For this month’s Careers In Curiosity post, our guest blogger and Planetarium expert extraordinaire, Jason, will talk a little bit about running a Planetarium, teaching children and adults about our Solar System, and much more. Check out his blog below:

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In 2003 I had the chance to meet Neil Armstrong

Hello, Nice To Meet You

My name is Jason Heaton and I am the Assistant Director of Astronomy at the Dayton Society of Natural History. The Astronomy department at the Boonshoft houses an observatory, a planetarium, and astronomy related exhibits.

How I Started in Astronomy

My career in astronomy began at the Boonshoft when I was a child. My parents enrolled me in the Boonshoft summer programs for many years. I

exoplanets

The NASA sponsored Exoplanets exhibit, produced by the Boonshoft Astronomy Department

loved archaeology, paleontology, and the activities at SunWatch, but the planetarium was by far my favorite. An energetic and hilarious planetarium director named Art Goss inspired me and fueled my love for the night sky.

In school, science classes were my favorite. I went to college at the University of Dayton, enrolling in Aerospace Engineering. I began working in the planetarium as a part time job while I was in school.  During that time, I fell in love with astronomical visualization…making

planetarium

A planetarium audience rides an Ice Slide set on Jupiter’s moon, Europa.

the stars come to life in the planetarium. I graduated U.D. with a degree in Computer Animation. I have been working for the Museum ever since, for more than twenty years now.

The Best Part of Working in the Astronomy Department

We do many different things in our department. We build astronomy exhibits such as the Exoplanet exhibit which recently opened. We house the Apollo Observatory, a large telescope open for free to the public on clear Friday nights. We have many different types of events that happen in the planetarium, people have proposed marriage, live bands have played, and astronauts have lectured. We have created planetarium shows and astronomical visualizations that have been shown around the world.  However, my favorite thing about working in the astronomy department is presenting the live shows about the night sky in the Dome.

starbuck

Speaking of magic, the planetarium is also one of the main stages for Harry Potter Camp, where I play Professor Starbuck, the Hogwarts summer school astronomy teacher.

Someone once said that as people we all have one thing in common…we all look up at the stars at some point in our lives and wonder. The planetarium is a unique place. When I was a child, it was magical.  People come to our planetarium to learn about the sky and experience that same feeling of wonder and magic.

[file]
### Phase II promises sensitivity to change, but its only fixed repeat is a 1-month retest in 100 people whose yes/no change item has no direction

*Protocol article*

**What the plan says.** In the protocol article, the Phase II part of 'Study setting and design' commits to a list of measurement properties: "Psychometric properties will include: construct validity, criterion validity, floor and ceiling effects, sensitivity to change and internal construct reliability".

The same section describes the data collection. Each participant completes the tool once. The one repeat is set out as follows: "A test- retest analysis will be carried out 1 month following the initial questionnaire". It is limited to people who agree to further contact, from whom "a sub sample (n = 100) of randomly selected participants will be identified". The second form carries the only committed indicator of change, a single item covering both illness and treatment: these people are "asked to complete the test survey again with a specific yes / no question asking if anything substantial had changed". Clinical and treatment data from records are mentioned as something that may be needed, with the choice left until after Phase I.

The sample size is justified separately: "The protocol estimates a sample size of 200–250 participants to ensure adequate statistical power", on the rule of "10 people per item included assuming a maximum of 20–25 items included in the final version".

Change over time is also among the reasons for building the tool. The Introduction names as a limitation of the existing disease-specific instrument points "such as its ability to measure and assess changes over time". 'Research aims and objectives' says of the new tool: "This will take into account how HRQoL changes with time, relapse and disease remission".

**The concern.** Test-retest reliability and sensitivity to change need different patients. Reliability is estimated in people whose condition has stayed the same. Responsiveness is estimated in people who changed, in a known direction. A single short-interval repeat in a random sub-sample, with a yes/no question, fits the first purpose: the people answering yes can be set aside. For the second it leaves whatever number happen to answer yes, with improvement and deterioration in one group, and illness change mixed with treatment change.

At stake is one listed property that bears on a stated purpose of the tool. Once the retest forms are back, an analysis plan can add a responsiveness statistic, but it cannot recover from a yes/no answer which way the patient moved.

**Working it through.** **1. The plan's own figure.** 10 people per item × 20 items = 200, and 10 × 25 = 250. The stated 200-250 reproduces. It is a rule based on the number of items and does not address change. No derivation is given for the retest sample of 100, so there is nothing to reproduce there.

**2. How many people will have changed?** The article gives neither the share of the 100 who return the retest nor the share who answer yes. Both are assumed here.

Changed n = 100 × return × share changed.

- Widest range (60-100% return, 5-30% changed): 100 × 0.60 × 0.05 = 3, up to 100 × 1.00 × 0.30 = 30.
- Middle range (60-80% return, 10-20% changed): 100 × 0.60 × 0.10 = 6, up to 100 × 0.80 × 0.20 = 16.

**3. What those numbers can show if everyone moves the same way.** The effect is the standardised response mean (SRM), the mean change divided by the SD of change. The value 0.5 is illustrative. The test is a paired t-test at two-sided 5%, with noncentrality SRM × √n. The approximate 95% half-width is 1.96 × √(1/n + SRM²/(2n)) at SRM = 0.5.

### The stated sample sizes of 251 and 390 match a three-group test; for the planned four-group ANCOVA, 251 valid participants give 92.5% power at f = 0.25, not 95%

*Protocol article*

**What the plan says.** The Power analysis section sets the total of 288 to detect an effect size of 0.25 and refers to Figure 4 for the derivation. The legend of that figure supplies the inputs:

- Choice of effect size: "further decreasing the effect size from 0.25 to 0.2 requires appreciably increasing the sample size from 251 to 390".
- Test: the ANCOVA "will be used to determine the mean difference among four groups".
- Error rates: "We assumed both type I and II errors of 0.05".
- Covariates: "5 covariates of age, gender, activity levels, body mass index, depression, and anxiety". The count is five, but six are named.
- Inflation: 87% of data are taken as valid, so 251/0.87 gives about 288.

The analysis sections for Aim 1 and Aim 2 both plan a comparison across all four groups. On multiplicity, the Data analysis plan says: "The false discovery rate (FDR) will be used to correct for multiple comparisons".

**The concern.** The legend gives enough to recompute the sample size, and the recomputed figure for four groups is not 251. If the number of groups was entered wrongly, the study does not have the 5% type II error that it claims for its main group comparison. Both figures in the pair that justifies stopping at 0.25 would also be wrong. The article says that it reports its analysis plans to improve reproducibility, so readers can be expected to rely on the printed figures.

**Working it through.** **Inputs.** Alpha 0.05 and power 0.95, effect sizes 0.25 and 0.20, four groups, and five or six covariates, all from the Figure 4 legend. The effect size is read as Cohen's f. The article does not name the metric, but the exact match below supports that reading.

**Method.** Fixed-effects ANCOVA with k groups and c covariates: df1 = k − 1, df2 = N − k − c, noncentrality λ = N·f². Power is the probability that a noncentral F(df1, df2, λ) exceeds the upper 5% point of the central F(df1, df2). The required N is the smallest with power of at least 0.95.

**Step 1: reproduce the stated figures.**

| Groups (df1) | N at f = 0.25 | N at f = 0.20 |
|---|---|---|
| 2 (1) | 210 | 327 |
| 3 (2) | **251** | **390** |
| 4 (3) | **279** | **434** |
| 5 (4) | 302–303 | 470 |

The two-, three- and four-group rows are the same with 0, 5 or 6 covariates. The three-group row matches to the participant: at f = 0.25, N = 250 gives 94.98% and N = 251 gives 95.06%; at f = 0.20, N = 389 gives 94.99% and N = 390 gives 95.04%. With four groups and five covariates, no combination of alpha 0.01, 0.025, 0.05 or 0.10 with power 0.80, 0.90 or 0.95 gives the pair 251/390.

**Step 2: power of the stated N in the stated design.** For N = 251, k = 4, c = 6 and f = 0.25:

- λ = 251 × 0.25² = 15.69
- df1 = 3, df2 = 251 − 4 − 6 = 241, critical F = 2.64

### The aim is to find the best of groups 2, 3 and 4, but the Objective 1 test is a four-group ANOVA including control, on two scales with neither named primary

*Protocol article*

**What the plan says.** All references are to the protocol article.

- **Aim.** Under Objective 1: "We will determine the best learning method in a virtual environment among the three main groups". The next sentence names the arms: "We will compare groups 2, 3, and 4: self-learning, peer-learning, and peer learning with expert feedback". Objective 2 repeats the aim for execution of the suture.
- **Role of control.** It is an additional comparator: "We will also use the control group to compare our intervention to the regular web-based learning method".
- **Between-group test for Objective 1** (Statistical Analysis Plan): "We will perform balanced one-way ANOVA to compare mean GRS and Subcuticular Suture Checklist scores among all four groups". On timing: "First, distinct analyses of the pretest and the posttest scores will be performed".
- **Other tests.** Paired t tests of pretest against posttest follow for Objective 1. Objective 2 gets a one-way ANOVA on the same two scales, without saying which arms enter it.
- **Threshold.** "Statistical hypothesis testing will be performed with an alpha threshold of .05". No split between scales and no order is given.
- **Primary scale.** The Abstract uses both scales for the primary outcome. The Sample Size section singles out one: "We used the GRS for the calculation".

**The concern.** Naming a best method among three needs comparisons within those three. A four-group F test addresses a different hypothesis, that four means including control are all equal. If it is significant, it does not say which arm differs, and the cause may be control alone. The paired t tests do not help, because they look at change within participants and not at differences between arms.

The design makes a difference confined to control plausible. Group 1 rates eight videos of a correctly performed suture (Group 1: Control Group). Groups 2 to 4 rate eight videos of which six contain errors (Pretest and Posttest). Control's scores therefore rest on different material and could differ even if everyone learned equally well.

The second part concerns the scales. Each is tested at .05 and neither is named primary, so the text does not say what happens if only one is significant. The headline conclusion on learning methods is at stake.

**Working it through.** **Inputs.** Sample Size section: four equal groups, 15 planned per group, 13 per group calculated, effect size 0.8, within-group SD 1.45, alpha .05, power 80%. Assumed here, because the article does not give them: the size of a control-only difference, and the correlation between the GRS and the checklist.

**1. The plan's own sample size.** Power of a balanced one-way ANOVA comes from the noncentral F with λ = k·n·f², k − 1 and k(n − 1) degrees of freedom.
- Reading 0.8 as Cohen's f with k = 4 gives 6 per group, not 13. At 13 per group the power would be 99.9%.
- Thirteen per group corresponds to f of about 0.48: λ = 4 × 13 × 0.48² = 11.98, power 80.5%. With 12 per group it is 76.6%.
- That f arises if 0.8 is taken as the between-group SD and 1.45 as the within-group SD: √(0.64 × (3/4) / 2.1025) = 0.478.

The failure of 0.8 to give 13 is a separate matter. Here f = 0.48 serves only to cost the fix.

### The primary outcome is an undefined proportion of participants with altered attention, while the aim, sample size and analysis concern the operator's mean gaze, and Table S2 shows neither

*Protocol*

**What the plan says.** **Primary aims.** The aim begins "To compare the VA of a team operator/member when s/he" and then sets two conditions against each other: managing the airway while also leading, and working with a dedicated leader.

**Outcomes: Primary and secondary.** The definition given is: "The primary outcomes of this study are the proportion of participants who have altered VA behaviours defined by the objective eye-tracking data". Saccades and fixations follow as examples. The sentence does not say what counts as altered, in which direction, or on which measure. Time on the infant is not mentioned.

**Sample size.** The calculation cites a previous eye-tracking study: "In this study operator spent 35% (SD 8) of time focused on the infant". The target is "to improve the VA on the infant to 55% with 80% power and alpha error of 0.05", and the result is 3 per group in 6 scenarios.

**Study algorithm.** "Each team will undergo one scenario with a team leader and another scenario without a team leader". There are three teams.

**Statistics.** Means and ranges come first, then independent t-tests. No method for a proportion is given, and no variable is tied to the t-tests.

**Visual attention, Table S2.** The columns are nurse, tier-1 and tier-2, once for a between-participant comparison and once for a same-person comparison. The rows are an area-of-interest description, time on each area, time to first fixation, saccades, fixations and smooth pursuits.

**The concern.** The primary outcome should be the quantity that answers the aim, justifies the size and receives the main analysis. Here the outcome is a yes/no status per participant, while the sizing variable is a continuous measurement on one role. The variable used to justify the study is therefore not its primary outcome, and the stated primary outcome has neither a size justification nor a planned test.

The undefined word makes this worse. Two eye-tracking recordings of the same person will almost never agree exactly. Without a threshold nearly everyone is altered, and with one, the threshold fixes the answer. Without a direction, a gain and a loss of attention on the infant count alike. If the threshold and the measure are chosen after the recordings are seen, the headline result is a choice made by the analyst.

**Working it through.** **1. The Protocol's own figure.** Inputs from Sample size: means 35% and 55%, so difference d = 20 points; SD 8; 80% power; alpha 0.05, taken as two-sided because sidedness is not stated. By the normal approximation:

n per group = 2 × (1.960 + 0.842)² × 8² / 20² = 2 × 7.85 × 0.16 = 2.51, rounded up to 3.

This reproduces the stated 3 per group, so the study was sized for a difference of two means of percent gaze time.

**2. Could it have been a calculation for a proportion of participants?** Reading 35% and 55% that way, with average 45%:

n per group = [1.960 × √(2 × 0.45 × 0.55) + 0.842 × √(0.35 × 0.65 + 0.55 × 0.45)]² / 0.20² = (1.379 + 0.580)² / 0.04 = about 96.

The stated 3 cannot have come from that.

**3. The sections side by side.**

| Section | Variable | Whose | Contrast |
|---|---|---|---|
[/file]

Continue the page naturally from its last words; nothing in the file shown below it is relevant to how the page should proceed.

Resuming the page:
As a presenter, I have witnessed the same feeling of magic in the eyes of children coming to the star shows. They will often come back after the show and ask a million questions, it becomes obvious that they will leave the museum loving the stars the same way I have.

Future Generations

You never know who is going to come into the planetarium and become a future astronaut or astronomer. The first person on Mars may be someone who is in school right now. The astronomers who find the first Earth-like planet; the mission specialist onboard a future space station; the scientists that will help us get back to the Moon; all of these people have one thing in common: someone, or something, inspired them and their love of the night sky, perhaps in a planetarium like ours.

5 Things You Should Know About the Super-Blood-Harvest Moon Total Lunar Eclipse this Sunday!

The countdown to the Super-Blood-Harvest Moon total Lunar Eclipse is winding down and many people can’t wait to see what the sky has to offer on September 27-28. Knowing that we won’t see another Supermoon Blood moon until 2033, this lunar occurrence is pretty special and a pretty spooktacular way to kick off fall and the official start to the Halloween season.

Before you join your friends and family for some Supermoon fun, find the 5 Must-Knows about the Supermoon—then, check out some of the urban legends and history behind the moon below.

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Credit: Space.com

Why is a Supermoon so super?

Our staff at the Museum think our Moon is pretty super every day of the year, but in this case, we are talking about a lunar occurrence that in the modern day has been named “the Supermoon”. We think Mega Moon sounds better because it’s alliterative, but hey, we can’t be picky when it comes to our favorite moon in the galaxy.

A Supermoon occurs when a full moon is closest to the Earth on its elliptical orbit. This results in the moon looking slightly larger in the sky to people on Earth. The technical name for a Supermoon is the perigee-syzygy of the Earth-Moon-Sun System, but Supermoon seems easier to pronounce, right?

Just how rare is a Supermoon? On average, every 14th full moon is a Supermoon.